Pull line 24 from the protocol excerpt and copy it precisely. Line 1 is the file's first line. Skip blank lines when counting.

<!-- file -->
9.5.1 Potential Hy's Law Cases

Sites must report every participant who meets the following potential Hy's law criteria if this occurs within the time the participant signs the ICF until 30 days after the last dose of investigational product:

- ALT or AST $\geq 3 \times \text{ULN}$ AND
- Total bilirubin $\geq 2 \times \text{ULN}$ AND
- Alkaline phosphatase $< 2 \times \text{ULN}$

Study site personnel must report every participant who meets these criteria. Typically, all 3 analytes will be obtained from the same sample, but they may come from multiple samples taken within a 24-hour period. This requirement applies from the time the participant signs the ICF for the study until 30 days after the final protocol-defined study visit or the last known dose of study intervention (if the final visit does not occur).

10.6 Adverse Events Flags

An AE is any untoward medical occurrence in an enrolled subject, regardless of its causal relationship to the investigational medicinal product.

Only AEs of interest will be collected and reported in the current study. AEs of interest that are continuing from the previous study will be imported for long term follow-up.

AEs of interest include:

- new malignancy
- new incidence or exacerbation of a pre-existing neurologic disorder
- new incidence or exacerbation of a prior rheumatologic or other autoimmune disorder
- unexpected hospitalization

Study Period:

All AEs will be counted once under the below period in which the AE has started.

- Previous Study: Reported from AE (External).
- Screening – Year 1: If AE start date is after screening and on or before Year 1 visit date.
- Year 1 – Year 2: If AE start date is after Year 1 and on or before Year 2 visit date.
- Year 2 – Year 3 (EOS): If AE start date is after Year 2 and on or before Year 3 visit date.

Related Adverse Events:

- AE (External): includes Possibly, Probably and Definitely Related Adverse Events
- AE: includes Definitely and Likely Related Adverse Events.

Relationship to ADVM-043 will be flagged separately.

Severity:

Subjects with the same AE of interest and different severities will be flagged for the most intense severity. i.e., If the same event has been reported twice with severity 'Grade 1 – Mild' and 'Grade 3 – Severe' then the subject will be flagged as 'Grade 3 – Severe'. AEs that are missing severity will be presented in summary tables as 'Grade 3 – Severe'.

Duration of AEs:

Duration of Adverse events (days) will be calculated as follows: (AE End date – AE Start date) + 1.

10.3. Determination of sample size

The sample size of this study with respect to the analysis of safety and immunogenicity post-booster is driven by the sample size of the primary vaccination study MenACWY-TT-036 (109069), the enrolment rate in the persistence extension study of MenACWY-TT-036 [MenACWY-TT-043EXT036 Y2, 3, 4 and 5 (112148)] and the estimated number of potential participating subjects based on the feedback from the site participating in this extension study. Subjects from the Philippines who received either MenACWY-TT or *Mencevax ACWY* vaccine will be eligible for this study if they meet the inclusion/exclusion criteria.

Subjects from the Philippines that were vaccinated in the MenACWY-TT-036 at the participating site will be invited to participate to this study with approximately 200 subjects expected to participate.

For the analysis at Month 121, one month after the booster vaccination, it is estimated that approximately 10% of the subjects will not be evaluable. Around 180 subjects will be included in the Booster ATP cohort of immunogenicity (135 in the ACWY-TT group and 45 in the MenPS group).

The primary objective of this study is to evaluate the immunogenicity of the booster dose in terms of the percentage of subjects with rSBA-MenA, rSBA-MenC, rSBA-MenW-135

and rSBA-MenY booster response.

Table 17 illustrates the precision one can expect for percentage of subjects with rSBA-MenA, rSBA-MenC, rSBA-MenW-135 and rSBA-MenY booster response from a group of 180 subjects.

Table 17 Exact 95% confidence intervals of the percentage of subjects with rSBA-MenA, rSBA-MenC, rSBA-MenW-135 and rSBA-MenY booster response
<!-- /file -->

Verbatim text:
Relationship to ADVM-043 will be flagged separately.